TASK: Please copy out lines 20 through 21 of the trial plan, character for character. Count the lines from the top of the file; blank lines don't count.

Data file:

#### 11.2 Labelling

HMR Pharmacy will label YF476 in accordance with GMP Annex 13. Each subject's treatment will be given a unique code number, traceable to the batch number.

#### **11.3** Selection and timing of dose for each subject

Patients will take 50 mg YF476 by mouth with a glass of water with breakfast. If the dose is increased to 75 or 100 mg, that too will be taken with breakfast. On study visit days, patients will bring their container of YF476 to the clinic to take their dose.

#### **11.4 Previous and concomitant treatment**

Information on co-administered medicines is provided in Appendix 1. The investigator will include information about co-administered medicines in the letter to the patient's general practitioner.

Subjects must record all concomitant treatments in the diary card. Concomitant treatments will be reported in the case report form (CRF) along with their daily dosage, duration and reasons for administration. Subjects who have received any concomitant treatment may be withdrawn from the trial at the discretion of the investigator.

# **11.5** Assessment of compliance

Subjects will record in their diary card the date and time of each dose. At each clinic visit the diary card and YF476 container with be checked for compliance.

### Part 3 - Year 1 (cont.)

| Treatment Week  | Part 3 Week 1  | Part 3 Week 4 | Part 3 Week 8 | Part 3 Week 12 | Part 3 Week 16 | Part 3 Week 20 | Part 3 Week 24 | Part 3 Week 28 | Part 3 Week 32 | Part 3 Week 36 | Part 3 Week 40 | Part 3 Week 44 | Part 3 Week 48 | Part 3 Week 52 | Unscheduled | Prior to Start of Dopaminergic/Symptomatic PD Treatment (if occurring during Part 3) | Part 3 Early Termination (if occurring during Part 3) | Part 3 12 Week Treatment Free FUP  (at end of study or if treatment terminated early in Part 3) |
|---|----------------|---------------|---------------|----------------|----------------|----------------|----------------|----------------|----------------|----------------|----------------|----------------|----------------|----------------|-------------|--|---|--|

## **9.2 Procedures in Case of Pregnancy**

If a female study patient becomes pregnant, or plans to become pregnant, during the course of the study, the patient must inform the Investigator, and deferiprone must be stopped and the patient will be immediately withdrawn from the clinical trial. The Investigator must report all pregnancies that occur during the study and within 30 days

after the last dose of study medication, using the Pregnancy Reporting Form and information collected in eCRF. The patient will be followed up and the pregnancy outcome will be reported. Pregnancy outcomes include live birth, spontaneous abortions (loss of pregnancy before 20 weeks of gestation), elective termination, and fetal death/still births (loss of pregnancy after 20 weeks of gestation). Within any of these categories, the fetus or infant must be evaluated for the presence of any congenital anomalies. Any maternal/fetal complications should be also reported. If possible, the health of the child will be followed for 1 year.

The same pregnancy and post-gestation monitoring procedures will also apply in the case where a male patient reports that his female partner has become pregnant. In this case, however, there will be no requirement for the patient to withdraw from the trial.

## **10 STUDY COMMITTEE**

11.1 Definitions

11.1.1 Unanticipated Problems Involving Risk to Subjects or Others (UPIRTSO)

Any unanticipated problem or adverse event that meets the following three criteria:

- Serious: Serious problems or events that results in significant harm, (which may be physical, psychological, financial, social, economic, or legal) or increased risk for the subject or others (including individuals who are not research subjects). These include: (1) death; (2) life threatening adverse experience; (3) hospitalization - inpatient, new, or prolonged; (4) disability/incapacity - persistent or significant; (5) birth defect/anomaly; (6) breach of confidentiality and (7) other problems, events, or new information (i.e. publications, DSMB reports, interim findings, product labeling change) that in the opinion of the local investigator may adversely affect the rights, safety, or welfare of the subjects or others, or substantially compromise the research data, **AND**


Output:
Any unanticipated problem or adverse event that meets the following three criteria:

- Serious: Serious problems or events that results in significant harm, (which may be physical, psychological, financial, social, economic, or legal) or increased risk for the subject or others (including individuals who are not research subjects). These include: (1) death; (2) life threatening adverse experience; (3) hospitalization - inpatient, new, or prolonged; (4) disability/incapacity - persistent or significant; (5) birth defect/anomaly; (6) breach of confidentiality and (7) other problems, events, or new information (i.e. publications, DSMB reports, interim findings, product labeling change) that in the opinion of the local investigator may adversely affect the rights, safety, or welfare of the subjects or others, or substantially compromise the research data, **AND**